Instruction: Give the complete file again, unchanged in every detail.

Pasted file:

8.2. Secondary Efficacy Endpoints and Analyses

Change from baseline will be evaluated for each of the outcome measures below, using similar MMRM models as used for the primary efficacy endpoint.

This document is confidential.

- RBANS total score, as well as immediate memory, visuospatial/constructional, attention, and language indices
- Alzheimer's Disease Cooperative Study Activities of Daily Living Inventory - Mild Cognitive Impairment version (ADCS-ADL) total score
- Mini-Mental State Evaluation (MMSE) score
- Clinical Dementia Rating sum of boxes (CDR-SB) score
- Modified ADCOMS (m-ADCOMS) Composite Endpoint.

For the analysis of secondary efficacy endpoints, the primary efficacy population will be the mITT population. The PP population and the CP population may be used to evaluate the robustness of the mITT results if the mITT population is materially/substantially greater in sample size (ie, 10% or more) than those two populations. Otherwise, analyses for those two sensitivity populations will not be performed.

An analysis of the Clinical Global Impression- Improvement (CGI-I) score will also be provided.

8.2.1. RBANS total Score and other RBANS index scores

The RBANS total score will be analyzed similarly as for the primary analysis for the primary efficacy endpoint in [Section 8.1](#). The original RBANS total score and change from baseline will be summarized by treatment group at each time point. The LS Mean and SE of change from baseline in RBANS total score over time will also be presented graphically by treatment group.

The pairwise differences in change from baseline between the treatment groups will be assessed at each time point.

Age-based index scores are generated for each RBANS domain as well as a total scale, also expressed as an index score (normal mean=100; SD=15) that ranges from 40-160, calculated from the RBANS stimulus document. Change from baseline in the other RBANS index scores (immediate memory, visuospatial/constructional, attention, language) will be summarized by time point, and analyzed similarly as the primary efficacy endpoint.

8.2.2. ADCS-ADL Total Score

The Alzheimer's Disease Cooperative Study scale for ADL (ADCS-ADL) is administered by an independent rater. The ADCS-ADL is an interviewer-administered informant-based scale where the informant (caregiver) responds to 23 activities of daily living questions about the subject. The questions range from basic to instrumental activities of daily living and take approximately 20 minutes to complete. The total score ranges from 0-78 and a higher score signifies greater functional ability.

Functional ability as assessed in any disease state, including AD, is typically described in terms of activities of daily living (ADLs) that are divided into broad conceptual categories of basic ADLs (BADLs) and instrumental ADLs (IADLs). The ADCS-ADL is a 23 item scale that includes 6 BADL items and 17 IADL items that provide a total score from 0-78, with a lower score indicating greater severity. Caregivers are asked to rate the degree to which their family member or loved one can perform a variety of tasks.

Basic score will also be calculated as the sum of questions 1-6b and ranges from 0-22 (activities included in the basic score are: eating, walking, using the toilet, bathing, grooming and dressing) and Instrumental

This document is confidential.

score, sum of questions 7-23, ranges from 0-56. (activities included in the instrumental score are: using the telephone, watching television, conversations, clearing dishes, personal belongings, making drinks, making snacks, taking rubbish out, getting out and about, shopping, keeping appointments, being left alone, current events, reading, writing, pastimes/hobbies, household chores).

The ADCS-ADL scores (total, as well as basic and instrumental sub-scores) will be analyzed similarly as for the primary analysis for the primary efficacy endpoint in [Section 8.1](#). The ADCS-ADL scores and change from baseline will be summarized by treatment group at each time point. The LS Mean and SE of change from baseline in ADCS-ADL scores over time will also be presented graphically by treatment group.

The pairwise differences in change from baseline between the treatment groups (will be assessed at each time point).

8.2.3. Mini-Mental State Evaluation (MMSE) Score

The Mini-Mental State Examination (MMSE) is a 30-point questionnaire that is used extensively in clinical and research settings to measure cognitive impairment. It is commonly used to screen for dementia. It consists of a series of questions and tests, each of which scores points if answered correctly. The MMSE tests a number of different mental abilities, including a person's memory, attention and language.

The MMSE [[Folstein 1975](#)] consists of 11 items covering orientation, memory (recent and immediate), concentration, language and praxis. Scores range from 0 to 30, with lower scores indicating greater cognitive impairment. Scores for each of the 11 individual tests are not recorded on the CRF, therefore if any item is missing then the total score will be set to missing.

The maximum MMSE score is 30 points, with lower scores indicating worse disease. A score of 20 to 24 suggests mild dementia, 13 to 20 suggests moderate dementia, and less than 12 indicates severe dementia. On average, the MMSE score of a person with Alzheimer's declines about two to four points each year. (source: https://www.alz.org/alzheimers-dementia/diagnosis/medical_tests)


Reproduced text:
8.2. Secondary Efficacy Endpoints and Analyses

Change from baseline will be evaluated for each of the outcome measures below, using similar MMRM models as used for the primary efficacy endpoint.

This document is confidential.

- RBANS total score, as well as immediate memory, visuospatial/constructional, attention, and language indices
- Alzheimer's Disease Cooperative Study Activities of Daily Living Inventory - Mild Cognitive Impairment version (ADCS-ADL) total score
- Mini-Mental State Evaluation (MMSE) score
- Clinical Dementia Rating sum of boxes (CDR-SB) score
- Modified ADCOMS (m-ADCOMS) Composite Endpoint.

For the analysis of secondary efficacy endpoints, the primary efficacy population will be the mITT population. The PP population and the CP population may be used to evaluate the robustness of the mITT results if the mITT population is materially/substantially greater in sample size (ie, 10% or more) than those two populations. Otherwise, analyses for those two sensitivity populations will not be performed.

An analysis of the Clinical Global Impression- Improvement (CGI-I) score will also be provided.

8.2.1. RBANS total Score and other RBANS index scores

The RBANS total score will be analyzed similarly as for the primary analysis for the primary efficacy endpoint in [Section 8.1](#). The original RBANS total score and change from baseline will be summarized by treatment group at each time point. The LS Mean and SE of change from baseline in RBANS total score over time will also be presented graphically by treatment group.

The pairwise differences in change from baseline between the treatment groups will be assessed at each time point.

Age-based index scores are generated for each RBANS domain as well as a total scale, also expressed as an index score (normal mean=100; SD=15) that ranges from 40-160, calculated from the RBANS stimulus document. Change from baseline in the other RBANS index scores (immediate memory, visuospatial/constructional, attention, language) will be summarized by time point, and analyzed similarly as the primary efficacy endpoint.

8.2.2. ADCS-ADL Total Score

The Alzheimer's Disease Cooperative Study scale for ADL (ADCS-ADL) is administered by an independent rater. The ADCS-ADL is an interviewer-administered informant-based scale where the informant (caregiver) responds to 23 activities of daily living questions about the subject. The questions range from basic to instrumental activities of daily living and take approximately 20 minutes to complete. The total score ranges from 0-78 and a higher score signifies greater functional ability.

Functional ability as assessed in any disease state, including AD, is typically described in terms of activities of daily living (ADLs) that are divided into broad conceptual categories of basic ADLs (BADLs) and instrumental ADLs (IADLs). The ADCS-ADL is a 23 item scale that includes 6 BADL items and 17 IADL items that provide a total score from 0-78, with a lower score indicating greater severity. Caregivers are asked to rate the degree to which their family member or loved one can perform a variety of tasks.

Basic score will also be calculated as the sum of questions 1-6b and ranges from 0-22 (activities included in the basic score are: eating, walking, using the toilet, bathing, grooming and dressing) and Instrumental

This document is confidential.

score, sum of questions 7-23, ranges from 0-56. (activities included in the instrumental score are: using the telephone, watching television, conversations, clearing dishes, personal belongings, making drinks, making snacks, taking rubbish out, getting out and about, shopping, keeping appointments, being left alone, current events, reading, writing, pastimes/hobbies, household chores).

The ADCS-ADL scores (total, as well as basic and instrumental sub-scores) will be analyzed similarly as for the primary analysis for the primary efficacy endpoint in [Section 8.1](#). The ADCS-ADL scores and change from baseline will be summarized by treatment group at each time point. The LS Mean and SE of change from baseline in ADCS-ADL scores over time will also be presented graphically by treatment group.

The pairwise differences in change from baseline between the treatment groups (will be assessed at each time point).

8.2.3. Mini-Mental State Evaluation (MMSE) Score

The Mini-Mental State Examination (MMSE) is a 30-point questionnaire that is used extensively in clinical and research settings to measure cognitive impairment. It is commonly used to screen for dementia. It consists of a series of questions and tests, each of which scores points if answered correctly. The MMSE tests a number of different mental abilities, including a person's memory, attention and language.

The MMSE [[Folstein 1975](#)] consists of 11 items covering orientation, memory (recent and immediate), concentration, language and praxis. Scores range from 0 to 30, with lower scores indicating greater cognitive impairment. Scores for each of the 11 individual tests are not recorded on the CRF, therefore if any item is missing then the total score will be set to missing.

The maximum MMSE score is 30 points, with lower scores indicating worse disease. A score of 20 to 24 suggests mild dementia, 13 to 20 suggests moderate dementia, and less than 12 indicates severe dementia. On average, the MMSE score of a person with Alzheimer's declines about two to four points each year. (source: https://www.alz.org/alzheimers-dementia/diagnosis/medical_tests)